“[I]f you think of dropping a leaf in a stream, sometimes it's going to rocket down that stream if it's in the right path, and it's going to go really fast. Other times, it may get swallowed up in the vortex over on the side somewhere,” says Ashley Eckhoff, additive manufacturing program team member at Siemens Digital Industries Software.
When it comes to fluid flow, a designer’s instinct might be to create plenty of space, to lay out a wide “stream” for the hypothetical “leaf” to travel through. But a wide-open space isn’t necessarily conducive to efficient fluid flow, Eckhoff says. Too much space creates more opportunities for those vortexes to form, causing the fluid to double back on itself and waste energy.
But until the advent of simulation software, designers had no real way of seeing this. Many of the “streams” in the physical world are actually too large, too inefficient and require more power to operate than necessary as a result. For an example, look no further than the so-called “Mighty Duct.”
Nicknamed the “Mighty Duct,” the component to the right is a new version of an air duct for the Multi Jet Fusion (MJF) 3D printing platform that was redesigned using computational fluid dynamics. Both this duct and its previous version (left) are 3D printed using MJF. Images: Siemens
This air duct is a component for HP’s Multi Jet Fusion (MJF) polymer 3D printer. The nylon part is a piece of the ductwork that delivers air to the printhead, keeping it cool during operation. Until recently, this air duct had a fairly conventional shape derived from an earlier design intended for injection molding.
But when HP teamed up with Siemens, collaborators saw this air duct as a design opportunity. Simulating the airflow through Siemens’ Star CCM+ computational fluid dynamics software revealed that the air wasn’t utilizing all the space allotted in the original design; rather, it followed four distinct pathways through the duct’s main turn.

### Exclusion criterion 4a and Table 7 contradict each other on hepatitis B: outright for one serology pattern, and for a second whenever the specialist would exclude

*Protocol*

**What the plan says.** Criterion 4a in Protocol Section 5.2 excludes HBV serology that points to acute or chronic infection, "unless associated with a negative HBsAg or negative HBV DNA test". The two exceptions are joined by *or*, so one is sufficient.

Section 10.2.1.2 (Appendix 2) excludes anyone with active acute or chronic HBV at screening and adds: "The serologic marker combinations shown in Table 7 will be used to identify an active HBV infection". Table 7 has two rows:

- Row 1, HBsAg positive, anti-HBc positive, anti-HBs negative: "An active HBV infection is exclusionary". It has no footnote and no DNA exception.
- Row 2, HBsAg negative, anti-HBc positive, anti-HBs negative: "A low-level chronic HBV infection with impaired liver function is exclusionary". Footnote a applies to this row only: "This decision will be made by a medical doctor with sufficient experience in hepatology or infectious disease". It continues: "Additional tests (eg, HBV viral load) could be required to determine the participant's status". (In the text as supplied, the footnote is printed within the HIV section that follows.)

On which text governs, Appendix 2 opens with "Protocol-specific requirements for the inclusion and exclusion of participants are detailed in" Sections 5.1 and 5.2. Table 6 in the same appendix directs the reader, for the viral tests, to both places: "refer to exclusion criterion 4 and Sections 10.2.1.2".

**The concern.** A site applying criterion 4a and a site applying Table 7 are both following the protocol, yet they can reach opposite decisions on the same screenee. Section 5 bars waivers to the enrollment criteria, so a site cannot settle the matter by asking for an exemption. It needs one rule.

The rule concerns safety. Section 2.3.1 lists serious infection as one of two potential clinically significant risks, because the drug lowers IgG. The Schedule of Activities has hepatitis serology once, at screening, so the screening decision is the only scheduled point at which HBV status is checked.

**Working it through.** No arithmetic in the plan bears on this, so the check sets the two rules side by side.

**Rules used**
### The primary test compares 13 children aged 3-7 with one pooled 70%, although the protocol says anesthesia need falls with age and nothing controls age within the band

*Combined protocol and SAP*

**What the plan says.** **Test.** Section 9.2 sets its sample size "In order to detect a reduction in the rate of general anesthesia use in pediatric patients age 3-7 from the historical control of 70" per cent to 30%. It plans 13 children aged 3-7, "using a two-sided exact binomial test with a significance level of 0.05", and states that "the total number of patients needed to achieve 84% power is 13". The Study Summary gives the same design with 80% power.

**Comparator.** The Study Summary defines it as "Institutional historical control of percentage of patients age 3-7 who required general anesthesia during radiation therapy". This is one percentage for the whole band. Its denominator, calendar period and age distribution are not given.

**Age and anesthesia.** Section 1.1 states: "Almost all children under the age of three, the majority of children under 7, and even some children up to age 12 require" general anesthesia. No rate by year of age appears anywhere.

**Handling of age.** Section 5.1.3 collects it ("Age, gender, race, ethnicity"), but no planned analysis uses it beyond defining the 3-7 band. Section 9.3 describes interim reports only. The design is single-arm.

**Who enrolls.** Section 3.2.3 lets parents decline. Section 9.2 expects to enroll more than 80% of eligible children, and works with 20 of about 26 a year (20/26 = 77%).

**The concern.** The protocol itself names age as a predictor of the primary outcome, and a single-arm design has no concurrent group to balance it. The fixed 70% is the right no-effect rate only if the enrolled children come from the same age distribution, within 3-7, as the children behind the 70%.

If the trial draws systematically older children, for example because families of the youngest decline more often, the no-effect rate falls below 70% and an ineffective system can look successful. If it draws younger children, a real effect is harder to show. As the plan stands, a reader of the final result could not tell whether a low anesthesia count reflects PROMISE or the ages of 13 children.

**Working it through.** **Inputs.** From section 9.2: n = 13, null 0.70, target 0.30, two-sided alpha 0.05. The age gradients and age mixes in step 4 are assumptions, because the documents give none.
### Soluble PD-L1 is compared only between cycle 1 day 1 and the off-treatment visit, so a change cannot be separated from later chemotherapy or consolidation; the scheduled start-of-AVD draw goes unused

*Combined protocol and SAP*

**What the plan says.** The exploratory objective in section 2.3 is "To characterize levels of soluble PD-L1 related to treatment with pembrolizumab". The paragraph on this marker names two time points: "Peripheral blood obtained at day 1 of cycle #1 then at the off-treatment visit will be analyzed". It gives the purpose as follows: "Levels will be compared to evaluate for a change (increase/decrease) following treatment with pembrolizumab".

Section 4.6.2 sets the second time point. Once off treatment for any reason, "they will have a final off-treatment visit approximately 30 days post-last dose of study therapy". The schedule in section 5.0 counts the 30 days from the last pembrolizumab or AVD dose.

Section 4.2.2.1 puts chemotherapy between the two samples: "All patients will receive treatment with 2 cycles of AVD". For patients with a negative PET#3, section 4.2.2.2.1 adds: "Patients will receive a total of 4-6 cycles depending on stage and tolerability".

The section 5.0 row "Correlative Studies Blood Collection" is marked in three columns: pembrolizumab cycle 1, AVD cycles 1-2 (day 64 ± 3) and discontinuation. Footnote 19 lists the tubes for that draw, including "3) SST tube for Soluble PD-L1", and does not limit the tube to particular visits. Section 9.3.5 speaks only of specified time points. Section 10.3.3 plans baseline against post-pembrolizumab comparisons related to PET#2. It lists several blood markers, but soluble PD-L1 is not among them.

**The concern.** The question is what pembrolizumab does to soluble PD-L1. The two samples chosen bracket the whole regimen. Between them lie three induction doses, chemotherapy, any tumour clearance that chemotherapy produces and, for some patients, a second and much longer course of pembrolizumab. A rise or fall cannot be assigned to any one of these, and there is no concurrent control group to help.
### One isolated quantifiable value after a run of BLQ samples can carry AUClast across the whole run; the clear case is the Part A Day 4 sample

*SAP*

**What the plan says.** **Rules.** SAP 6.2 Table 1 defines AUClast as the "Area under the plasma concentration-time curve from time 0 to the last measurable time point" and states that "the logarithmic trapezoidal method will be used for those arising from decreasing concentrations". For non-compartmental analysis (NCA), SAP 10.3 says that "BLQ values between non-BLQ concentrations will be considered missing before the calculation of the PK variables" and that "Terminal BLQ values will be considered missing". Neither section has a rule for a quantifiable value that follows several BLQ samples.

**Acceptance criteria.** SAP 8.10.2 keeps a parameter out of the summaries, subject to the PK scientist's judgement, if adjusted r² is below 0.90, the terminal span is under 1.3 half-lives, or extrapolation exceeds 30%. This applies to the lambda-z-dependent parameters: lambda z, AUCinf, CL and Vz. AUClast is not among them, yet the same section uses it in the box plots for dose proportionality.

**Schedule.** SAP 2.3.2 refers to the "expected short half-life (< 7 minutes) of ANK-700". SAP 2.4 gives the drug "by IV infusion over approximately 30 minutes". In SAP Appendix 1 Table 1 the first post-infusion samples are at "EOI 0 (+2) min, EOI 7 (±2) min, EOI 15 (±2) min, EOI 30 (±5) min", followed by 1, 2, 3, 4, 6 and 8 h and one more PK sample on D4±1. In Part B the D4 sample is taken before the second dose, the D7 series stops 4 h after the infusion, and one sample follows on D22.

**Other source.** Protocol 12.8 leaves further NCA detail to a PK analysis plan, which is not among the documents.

Computational fluid dynamics (CFD) software from Siemens revealed that the air wasn’t utilizing all the space inside the original duct design. A new, 3D printable version eliminates the unused space and funnels air through the four most efficient pathways instead.
Eckhoff and his team used the CFD data as the basis for a new design, one that eliminates wasted space and instead directs the volume of air through the pathways it naturally wants to follow. The resulting air duct is unlike any previous, human-driven design and would be impossible to manufacture without 3D printing. Its complexity delivers significant performance advantages — HP reports that the new design delivers a 22% improvement in efficiency. While the rest of the cooling system remains the same for now, efficiency gains like those delivered by the Mighty Duct could lead to other improvements in the future, like a smaller fan and reduced energy needed to move air through the system.
Air flow efficiency wasn’t the only win from this project, however. Peter Zelinski and I sat down with Eckhoff and Luis Baldez, head of strategic initiatives at HP, in a recent episode of The Cool Parts Show to learn how the Mighty Duct also showcases assembly consolidation, rapid design iteration, reduced manufacturing lead times and more. The episode was originally broadcast live through the IMTS spark platform; view an edited version here:
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